- 6 c coconut broth
- 8 oz rice noodles or linguine
- 1 c frozen edamame
- 1 medium eggplant
- 1 batch of eggplant bacon
- 1 can diced water chestnuts (or fresh if you can find them!!)
- A couple handfuls of fresh basil
- 2 scallions
- 1 tbs soy sauce
- 1 tbs toasted sesame oil, plus more for garnish (garnish optional)
- 1 tsp chili garlic sauce
- Dash of chili flakes (optional)
Wash one eggplant and place on a lined baking sheet. Pop it in the oven at 375° for 40 minutes, until the insides are completely soft and mushy. Scrap the flesh out into a bowl and add toasted sesame oil, soy sauce, and chili garlic sauce. Mix with a fork, making sure to mash any remaining eggplant lumps. You can leave as is or fry in a small pan for a few minutes to deepen the flavor.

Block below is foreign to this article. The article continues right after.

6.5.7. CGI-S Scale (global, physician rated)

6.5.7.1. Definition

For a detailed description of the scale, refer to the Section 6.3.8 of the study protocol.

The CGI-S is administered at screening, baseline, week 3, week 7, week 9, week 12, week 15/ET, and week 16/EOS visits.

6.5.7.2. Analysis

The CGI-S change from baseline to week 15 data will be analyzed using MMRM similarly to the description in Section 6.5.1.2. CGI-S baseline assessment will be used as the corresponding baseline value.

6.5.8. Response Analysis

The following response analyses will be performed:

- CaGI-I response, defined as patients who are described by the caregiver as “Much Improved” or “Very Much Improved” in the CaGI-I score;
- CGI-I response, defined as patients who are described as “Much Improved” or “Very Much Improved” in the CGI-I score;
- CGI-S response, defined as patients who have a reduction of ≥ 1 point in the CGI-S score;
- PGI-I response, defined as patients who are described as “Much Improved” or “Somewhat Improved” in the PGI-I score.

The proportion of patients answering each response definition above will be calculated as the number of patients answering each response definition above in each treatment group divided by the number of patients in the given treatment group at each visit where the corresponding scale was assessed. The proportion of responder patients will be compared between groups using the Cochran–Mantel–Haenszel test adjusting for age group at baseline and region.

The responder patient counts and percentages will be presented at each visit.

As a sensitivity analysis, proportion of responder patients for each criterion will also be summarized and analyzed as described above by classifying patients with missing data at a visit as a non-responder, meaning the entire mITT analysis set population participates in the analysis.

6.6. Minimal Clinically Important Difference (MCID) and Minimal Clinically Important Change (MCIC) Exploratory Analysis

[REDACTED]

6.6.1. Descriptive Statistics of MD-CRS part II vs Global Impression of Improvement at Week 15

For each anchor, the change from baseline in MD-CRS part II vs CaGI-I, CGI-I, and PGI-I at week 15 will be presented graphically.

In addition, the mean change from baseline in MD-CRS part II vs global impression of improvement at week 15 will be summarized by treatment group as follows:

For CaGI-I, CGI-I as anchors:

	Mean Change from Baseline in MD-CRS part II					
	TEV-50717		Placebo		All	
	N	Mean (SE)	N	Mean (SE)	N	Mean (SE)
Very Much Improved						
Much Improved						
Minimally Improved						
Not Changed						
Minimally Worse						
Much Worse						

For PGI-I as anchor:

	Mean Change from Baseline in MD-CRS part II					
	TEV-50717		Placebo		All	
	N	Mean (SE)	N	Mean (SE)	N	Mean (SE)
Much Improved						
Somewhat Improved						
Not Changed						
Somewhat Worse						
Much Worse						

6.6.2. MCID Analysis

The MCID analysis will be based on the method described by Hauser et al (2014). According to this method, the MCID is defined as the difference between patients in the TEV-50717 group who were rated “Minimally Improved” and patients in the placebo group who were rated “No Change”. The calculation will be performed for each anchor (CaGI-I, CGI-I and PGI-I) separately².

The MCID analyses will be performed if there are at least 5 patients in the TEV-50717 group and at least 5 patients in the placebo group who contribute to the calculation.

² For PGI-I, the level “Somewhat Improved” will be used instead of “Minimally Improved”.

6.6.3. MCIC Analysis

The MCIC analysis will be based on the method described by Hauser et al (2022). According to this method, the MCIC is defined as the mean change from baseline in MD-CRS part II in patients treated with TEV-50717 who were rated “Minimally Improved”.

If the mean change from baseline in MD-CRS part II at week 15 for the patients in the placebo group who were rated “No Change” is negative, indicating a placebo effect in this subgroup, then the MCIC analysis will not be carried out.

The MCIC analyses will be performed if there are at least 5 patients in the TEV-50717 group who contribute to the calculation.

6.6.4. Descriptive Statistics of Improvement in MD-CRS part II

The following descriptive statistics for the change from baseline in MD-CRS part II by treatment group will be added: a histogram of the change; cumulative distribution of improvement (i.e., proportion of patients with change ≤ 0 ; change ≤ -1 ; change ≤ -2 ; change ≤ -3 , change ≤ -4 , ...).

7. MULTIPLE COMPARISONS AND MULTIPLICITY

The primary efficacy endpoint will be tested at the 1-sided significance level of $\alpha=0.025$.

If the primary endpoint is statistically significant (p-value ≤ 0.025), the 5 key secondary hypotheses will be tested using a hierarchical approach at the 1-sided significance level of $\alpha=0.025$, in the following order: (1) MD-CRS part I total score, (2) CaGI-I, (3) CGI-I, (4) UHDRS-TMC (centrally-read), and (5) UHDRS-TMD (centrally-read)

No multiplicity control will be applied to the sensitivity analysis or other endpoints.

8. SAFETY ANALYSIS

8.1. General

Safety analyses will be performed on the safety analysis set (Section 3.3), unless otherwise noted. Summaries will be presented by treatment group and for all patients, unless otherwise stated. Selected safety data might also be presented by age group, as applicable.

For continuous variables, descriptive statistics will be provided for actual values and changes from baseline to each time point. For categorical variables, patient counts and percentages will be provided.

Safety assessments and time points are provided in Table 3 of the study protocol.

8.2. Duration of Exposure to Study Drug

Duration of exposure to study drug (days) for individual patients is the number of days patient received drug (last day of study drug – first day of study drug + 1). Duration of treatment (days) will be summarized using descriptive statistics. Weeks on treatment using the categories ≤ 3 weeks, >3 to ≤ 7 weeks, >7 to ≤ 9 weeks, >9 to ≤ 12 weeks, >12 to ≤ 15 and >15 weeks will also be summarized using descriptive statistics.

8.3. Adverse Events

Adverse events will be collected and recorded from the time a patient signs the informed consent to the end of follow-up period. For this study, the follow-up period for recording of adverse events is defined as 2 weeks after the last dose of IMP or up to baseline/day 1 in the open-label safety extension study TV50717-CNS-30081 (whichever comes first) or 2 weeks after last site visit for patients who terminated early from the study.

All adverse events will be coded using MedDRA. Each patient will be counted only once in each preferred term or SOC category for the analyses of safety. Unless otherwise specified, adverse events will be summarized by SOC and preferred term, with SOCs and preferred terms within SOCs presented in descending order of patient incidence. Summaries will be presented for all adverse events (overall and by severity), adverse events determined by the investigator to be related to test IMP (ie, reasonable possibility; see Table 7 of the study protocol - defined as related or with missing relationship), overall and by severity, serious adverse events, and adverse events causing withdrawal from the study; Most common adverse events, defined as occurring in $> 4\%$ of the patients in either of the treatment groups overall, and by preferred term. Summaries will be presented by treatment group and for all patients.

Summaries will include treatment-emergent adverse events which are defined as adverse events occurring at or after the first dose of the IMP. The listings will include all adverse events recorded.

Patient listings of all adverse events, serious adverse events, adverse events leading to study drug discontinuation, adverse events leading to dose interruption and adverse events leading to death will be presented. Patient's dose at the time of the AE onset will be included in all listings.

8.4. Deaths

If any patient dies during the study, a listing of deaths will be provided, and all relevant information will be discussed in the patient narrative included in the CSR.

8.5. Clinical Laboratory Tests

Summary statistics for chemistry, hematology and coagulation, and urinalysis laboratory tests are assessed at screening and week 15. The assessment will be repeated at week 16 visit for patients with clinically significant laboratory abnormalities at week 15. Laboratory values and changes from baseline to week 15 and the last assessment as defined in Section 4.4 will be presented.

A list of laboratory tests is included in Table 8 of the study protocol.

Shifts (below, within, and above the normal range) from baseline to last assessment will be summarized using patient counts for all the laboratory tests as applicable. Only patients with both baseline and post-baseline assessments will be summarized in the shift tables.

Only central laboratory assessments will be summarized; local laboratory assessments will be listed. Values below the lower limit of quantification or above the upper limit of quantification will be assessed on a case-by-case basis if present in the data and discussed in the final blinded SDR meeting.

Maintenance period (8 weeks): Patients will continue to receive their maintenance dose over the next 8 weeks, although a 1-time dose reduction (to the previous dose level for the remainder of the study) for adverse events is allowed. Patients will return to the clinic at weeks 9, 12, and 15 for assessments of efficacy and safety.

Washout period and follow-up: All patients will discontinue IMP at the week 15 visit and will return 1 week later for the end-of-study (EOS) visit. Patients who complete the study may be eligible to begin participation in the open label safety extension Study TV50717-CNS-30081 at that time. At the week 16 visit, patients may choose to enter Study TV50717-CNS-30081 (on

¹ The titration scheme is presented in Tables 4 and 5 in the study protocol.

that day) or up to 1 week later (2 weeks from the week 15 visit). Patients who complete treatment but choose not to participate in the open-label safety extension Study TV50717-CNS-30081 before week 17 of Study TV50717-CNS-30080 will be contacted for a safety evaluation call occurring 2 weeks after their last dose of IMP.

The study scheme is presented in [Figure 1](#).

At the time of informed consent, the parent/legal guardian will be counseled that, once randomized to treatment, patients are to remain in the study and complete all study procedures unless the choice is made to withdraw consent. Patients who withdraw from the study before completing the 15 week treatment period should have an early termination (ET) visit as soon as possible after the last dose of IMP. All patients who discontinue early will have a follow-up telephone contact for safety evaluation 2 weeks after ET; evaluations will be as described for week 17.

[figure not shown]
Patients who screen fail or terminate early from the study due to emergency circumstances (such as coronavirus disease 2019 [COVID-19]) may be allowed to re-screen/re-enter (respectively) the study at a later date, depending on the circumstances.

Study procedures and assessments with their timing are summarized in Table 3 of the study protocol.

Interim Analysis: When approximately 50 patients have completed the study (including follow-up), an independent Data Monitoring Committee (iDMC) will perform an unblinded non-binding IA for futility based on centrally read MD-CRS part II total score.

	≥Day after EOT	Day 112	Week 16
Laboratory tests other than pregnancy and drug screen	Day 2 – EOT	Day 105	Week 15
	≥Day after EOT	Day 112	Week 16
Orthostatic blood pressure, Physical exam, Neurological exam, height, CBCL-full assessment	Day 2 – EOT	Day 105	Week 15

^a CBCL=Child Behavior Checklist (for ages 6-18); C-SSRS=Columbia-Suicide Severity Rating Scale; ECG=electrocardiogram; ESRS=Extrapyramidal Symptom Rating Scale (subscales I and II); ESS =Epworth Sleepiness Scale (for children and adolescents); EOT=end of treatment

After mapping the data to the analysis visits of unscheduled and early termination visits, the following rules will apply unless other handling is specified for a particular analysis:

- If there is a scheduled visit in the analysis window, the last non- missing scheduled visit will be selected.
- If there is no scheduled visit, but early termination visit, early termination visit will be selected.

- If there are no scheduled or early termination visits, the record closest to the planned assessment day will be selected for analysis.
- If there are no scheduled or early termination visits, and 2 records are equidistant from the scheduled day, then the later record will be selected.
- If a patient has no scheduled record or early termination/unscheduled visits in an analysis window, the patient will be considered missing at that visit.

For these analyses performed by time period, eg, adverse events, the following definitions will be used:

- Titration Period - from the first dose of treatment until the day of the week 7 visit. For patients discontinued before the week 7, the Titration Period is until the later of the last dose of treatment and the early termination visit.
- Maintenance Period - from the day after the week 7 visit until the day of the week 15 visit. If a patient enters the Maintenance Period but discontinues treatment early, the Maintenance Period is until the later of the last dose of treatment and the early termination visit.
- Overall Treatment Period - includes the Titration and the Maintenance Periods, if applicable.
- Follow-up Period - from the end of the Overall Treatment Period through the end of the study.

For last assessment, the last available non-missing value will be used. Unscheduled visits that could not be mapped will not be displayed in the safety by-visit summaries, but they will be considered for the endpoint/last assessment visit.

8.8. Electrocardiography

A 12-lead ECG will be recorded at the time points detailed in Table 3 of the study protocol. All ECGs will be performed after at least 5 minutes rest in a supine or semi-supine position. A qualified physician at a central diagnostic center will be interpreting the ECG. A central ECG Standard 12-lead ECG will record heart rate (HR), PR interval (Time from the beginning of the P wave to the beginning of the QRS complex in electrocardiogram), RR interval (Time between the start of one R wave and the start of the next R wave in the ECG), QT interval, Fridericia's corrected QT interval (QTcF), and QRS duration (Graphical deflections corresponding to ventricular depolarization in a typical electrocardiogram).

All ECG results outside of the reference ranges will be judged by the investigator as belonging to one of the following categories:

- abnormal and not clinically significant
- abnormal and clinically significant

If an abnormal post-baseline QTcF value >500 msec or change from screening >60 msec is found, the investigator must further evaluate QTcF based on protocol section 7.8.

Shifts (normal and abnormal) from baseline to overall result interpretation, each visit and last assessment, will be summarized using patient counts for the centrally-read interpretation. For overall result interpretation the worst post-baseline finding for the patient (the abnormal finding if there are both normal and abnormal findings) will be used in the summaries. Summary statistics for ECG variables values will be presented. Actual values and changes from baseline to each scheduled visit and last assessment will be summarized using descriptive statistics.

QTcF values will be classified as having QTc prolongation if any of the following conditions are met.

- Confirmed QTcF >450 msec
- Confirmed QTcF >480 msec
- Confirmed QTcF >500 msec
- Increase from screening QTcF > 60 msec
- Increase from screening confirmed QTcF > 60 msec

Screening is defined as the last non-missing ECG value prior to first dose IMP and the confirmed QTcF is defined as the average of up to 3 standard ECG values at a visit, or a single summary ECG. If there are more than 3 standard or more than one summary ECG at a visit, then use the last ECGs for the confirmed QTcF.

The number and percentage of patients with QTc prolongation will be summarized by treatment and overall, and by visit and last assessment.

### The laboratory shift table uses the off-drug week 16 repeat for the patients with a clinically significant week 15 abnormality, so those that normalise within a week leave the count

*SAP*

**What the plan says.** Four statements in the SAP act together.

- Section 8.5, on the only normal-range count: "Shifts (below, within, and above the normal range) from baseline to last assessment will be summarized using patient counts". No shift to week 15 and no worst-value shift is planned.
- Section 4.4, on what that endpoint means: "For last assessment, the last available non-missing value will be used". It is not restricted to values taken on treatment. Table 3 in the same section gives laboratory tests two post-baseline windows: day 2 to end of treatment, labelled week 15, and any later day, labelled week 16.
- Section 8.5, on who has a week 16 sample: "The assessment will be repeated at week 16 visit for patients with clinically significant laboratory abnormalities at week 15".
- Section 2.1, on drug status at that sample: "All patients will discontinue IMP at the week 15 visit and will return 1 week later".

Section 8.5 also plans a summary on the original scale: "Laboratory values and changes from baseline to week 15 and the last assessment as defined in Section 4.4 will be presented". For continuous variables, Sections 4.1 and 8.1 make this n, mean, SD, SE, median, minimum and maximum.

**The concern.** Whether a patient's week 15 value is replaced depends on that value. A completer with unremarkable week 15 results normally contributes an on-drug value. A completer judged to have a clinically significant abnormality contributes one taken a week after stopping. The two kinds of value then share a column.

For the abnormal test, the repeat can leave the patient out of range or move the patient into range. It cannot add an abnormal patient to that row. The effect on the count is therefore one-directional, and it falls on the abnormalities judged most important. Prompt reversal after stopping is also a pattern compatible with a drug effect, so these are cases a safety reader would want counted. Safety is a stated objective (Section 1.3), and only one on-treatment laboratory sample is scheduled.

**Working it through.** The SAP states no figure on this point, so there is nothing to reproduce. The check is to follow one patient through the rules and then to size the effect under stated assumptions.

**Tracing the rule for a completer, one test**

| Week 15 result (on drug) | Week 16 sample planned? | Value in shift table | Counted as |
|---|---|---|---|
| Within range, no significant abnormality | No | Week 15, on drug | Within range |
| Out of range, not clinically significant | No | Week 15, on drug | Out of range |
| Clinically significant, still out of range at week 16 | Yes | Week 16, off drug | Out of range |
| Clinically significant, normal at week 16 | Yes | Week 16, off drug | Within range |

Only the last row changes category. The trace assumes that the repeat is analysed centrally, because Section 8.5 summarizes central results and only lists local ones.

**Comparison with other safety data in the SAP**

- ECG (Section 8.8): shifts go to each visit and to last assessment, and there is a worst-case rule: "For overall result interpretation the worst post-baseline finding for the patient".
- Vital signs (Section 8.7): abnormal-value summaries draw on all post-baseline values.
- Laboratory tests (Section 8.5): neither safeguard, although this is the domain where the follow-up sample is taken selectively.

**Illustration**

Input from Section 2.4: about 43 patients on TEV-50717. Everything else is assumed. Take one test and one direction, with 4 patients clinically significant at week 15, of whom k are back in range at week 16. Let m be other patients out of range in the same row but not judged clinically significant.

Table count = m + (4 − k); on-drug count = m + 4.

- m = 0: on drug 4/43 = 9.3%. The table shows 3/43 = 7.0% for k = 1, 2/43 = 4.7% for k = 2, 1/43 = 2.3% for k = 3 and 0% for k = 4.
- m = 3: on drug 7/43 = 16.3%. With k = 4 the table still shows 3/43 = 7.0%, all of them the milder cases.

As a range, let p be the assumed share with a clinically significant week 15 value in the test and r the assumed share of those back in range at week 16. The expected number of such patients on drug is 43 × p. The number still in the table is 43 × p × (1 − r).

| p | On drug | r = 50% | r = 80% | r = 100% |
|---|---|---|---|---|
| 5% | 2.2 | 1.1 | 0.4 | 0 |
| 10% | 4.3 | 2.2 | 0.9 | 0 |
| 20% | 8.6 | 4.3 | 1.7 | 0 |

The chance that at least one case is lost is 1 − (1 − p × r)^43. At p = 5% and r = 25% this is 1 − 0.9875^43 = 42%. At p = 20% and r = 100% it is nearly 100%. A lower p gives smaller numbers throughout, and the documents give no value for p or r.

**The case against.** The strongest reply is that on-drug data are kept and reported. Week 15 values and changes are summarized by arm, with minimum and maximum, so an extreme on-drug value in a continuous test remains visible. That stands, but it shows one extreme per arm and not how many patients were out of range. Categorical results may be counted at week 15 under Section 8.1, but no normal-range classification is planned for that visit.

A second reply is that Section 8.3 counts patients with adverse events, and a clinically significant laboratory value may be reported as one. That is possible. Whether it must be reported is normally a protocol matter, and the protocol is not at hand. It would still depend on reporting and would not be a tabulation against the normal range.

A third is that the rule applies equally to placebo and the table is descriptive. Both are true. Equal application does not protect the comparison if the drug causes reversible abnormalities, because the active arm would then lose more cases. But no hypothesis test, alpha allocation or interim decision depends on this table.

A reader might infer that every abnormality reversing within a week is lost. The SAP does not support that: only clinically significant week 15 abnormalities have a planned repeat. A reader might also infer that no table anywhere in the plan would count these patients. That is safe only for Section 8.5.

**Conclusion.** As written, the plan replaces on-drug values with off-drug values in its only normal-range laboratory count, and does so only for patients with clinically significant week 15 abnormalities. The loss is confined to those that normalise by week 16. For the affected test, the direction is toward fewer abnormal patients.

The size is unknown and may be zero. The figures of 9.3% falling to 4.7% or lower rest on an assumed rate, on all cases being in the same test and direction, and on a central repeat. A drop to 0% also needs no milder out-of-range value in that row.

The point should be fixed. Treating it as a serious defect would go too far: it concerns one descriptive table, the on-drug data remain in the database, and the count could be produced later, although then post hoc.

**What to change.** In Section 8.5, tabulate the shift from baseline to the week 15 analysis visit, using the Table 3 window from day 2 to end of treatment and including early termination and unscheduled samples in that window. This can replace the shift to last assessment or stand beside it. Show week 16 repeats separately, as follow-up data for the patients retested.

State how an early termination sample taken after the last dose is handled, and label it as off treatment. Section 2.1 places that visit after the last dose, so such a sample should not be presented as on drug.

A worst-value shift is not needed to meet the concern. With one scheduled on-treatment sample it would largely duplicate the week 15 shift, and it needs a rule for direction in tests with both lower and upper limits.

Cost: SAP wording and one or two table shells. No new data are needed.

Cook and drain the noodles according to the package, but al dente. Finely slices the scallions. Julienne most of the basil. Drain and rinse the water chestnuts. Make the eggplant bacon and crumble a few pieces (you’ll have leftover bacon..not a bad thing). Put the cooked noodles, water chestnuts, and broth in a pot and bring to a boil over medium heat. Add the edamame and take the pot off the heat immediately – these suckers don’t need much cooking. Pour everything into large soup bowls and top each one with a scoop of the eggplant flesh, crumbled eggplant bacon, julienned basil, scallions, and a dash of chili flakes and toasted sesame oil. Serve immediately.